Ironically, the events depicted in the Season 6-7 cliffhanger, nay, the deliberately-paced Season 7 overall, had the show, at least on paper, in a poignant and compelling form. It's just that somewhere along the line, the show became tone deaf to the role that crucially-timed beats can play in a weekly/seasonally-structured series. While the show had exercised episode detours before, it habitually settled into a character-fixated form, expanding its formerly-occasional habit of breaking up seasonal beats with introspective, character-specific episodes, depriving viewers of certain main cast characters for months. That's a tough sell for a show in its seventh season, with viewers more concerned for the fate of the primary characters they have come to know (and in some cases, love).
"Drink from the well, replenish the well."
It almost feels silly to lament a season of genre television that, despite the highly-publicized dips, still averaged over 11 million viewers, especially since it continued to artfully build upon its mythos with the introduction of new survivor groups and story nuances. The all-female Oceanside -- a loose adaptation of a group introduced in the comics at a much later point -- turned what seemed to be a "Vatos"-like throwaway episode into a critical component of the finale. The quirky junkyard dwelling Scavengers, led by the taciturn Jadis (Pollyanna McIntosh), were introduced as potential allies to Rick, yielding a shocking finale twist. Plus, we were finally introduced to the Kingdom, a group whose community is built around an abandoned school, led by Ezekiel (Khary Payton), who, armed with a sword, leads people to productive, honorable lives with an enigmatic earnestness — oh, and he keeps a freaking tiger! It's like Isaac Hayes' Duke of New York had a beneficent baby with King Arthur and tiger Shiva plays his "A-Number-One" loyal steed.
Yet, Ezekiel's arc with him maintaining a façade of strength and eventual acceptance of the need to fight the Saviors was one of the season's many emotional components that was broken up in big chunks across too many episodes. In fact, it was almost easy to forget, since the season centered on the bitter idea that Rick led his compatriots down the primrose path in his initial attacks on the Saviors. After having escaped death so often, Rick became egregiously overconfident, and, in one fell swoop, was humbled into servitude by the overwhelming forces of Negan with those signature deaths delivered, along with threats to his son Carl. It's a great season angle and the show arguably did a better job building to this ironic fall than the comics. However, it was overlooked how the length of time between the episodes that addressed Rick's arc (which were few and far between) would make everything feel more watered-down and gimmicky than they really were.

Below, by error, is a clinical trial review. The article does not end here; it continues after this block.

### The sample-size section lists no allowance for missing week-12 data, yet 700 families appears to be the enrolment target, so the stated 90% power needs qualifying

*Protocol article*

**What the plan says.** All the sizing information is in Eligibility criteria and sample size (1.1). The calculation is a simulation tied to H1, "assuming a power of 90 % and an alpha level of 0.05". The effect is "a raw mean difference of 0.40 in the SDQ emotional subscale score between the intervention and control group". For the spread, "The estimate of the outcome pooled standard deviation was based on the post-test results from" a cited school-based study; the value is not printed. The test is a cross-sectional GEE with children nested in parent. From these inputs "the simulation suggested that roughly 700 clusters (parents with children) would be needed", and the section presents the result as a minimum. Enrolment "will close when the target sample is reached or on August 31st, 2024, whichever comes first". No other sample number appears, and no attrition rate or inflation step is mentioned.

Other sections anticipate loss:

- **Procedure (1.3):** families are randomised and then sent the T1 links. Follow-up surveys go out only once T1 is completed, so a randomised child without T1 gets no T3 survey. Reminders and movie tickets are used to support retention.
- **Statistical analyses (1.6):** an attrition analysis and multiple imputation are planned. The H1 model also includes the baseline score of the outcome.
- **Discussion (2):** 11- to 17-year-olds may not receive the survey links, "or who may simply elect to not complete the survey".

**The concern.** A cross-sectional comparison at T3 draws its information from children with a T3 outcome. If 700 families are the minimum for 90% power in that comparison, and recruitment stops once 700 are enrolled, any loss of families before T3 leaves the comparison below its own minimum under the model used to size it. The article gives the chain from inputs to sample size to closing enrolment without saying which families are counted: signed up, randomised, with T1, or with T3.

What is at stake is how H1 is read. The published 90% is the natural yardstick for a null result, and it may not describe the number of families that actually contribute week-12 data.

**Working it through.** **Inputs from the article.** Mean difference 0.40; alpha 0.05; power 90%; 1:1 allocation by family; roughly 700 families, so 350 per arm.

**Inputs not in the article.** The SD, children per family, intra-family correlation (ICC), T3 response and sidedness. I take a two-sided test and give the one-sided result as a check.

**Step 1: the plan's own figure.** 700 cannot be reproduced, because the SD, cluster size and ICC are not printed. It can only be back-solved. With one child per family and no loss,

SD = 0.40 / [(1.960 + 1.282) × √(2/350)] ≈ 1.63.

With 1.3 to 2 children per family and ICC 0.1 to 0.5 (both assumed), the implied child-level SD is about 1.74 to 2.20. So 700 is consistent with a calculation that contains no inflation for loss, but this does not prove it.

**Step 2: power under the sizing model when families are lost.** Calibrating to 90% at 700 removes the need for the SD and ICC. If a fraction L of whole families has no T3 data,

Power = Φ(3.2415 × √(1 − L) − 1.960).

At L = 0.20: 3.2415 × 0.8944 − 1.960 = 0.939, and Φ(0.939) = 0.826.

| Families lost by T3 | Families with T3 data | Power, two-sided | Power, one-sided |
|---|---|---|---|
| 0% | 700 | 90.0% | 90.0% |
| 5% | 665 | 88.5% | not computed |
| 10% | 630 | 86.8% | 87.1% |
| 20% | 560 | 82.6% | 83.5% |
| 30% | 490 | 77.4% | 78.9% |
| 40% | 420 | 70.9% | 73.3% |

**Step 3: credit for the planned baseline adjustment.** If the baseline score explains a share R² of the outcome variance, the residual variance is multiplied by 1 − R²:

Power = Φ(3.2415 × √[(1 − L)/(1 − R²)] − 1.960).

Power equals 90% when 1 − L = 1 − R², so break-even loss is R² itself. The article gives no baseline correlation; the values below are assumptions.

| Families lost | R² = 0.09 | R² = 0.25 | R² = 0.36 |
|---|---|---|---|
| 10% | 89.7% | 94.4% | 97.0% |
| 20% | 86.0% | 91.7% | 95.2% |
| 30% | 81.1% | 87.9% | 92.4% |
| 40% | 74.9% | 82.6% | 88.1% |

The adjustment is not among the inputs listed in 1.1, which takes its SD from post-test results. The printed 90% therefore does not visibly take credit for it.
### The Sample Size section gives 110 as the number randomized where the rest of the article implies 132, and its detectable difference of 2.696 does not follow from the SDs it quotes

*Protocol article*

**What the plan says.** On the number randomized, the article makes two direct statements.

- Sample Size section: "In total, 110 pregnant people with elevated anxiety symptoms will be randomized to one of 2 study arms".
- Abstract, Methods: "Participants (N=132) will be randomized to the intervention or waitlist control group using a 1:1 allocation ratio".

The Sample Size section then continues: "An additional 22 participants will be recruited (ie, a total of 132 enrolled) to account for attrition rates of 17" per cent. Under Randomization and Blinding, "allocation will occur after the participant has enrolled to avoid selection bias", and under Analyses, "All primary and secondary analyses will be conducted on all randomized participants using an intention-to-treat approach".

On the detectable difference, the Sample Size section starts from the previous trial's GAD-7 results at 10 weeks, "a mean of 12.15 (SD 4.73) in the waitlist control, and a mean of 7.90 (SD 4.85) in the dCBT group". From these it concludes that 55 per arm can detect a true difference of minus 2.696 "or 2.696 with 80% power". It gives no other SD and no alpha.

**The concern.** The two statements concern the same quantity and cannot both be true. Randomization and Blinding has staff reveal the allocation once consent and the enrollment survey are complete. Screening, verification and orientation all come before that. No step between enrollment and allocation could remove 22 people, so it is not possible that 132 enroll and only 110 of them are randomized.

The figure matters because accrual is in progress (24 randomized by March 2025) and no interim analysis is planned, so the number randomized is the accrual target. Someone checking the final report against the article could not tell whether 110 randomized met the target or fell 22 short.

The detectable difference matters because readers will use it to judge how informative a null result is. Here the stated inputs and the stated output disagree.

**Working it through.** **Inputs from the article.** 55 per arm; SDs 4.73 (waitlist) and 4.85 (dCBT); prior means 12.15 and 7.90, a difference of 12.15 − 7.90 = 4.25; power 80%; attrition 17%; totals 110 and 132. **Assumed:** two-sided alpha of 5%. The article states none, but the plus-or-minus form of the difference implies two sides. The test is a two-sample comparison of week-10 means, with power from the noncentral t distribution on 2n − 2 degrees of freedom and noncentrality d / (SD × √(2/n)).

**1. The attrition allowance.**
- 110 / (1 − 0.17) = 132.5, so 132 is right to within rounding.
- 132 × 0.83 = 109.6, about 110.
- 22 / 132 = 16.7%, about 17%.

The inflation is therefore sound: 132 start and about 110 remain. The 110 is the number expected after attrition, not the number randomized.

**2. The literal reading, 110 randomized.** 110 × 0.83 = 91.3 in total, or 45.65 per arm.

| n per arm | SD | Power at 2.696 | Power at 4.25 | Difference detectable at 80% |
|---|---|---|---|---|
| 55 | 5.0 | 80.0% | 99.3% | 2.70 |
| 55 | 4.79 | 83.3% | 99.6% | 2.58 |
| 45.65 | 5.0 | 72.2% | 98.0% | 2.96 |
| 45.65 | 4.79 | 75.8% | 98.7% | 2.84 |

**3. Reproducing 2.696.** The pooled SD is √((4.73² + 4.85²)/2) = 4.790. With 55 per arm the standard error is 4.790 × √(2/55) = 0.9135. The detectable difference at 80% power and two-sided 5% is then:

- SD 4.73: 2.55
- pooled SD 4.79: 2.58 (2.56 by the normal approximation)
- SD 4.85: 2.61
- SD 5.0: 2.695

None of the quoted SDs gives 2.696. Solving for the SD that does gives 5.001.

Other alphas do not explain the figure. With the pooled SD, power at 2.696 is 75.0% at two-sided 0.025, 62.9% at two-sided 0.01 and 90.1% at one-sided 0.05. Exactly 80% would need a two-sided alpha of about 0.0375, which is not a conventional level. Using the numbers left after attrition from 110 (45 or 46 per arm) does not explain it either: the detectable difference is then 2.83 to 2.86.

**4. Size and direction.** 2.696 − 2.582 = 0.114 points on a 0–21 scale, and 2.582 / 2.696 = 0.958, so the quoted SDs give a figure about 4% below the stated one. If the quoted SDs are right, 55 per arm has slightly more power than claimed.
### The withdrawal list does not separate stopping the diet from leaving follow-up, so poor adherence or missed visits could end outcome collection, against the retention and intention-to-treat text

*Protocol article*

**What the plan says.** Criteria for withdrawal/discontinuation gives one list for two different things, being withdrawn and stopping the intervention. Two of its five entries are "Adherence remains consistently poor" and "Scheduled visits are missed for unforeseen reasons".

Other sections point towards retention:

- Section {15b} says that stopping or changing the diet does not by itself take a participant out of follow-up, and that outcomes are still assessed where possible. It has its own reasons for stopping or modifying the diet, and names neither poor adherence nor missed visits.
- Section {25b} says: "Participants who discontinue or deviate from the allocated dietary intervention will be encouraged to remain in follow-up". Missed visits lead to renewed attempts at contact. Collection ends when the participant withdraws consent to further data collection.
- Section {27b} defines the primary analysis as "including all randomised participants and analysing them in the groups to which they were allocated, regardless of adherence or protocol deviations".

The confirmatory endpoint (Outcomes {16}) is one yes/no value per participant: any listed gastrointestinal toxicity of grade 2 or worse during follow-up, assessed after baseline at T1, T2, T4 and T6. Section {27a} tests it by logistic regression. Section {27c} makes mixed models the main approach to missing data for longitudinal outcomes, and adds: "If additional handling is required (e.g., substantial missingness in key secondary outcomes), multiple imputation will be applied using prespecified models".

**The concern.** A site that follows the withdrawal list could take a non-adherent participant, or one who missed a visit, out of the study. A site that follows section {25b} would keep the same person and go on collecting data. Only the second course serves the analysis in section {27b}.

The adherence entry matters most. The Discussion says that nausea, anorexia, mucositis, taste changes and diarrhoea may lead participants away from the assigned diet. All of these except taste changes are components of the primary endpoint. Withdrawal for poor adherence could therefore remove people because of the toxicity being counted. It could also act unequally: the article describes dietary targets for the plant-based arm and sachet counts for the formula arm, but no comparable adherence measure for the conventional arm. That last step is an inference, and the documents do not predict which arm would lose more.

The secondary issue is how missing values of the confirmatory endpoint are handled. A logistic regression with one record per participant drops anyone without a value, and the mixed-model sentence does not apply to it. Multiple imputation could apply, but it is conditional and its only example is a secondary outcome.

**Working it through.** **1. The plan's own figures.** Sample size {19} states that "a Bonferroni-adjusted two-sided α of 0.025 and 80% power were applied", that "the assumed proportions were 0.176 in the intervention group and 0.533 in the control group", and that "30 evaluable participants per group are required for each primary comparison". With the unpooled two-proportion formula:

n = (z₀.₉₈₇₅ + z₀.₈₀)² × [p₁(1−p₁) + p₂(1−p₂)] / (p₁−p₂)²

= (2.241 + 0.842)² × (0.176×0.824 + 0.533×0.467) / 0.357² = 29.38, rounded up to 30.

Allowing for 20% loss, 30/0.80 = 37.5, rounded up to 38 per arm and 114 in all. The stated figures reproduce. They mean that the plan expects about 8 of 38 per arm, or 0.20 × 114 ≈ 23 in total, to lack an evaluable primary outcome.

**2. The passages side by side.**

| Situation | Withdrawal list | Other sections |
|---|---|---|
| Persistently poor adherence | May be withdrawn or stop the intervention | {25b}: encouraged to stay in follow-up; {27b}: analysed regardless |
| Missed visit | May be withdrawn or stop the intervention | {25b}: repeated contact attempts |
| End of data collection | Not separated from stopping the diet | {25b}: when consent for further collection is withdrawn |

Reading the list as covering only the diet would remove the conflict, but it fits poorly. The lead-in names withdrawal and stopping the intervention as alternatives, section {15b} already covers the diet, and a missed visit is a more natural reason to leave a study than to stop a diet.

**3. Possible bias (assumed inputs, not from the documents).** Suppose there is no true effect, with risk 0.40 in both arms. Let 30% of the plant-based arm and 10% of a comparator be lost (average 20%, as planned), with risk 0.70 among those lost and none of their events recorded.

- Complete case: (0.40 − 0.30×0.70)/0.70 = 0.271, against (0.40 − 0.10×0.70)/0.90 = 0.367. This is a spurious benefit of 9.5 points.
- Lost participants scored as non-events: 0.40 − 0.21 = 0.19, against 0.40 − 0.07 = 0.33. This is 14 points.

While the season was structured in a binary manner, with the first half reveling in Saviors dominance and the second on the burgeoning insurgence, things like Rick's initial acquiescence to Negan, Daryl's torturous "Easy Street"-listening, dog-food-sandwich-eating closet captivity by the Saviors, Carol's sudden perplexing, isolation-seeking moral dilemma and Ezekiel's acceptance of the All Out War would have better complemented the overall storyline had they been stitched together over across the season, allowing viewers to keep regular tabs on things, rather than showcased under a microscope in sporadic episodes, exacerbating the emotion and leaving other characters to be forgotten.
At the end of the day, The Walking Dead's Season 7 told a powerful story that was hampered by the constraints of its own weekly platform. As the title of this piece suggests, the season's strict anthological character episode approach would have shined in a streaming platform as it allowed viewers to binge the story in a manner that didn't excessively withhold the dramatic rewards bestowed after having endured an overflow of Saviors sadism. While we all know that idea is not feasible from the standpoint of AMC's sponsor-driven business model, I think it might justify having critics of Season 7 cut the show some slack, especially if one were inclined later on to go back and rewatch the season in a more amenable binge-friendly form.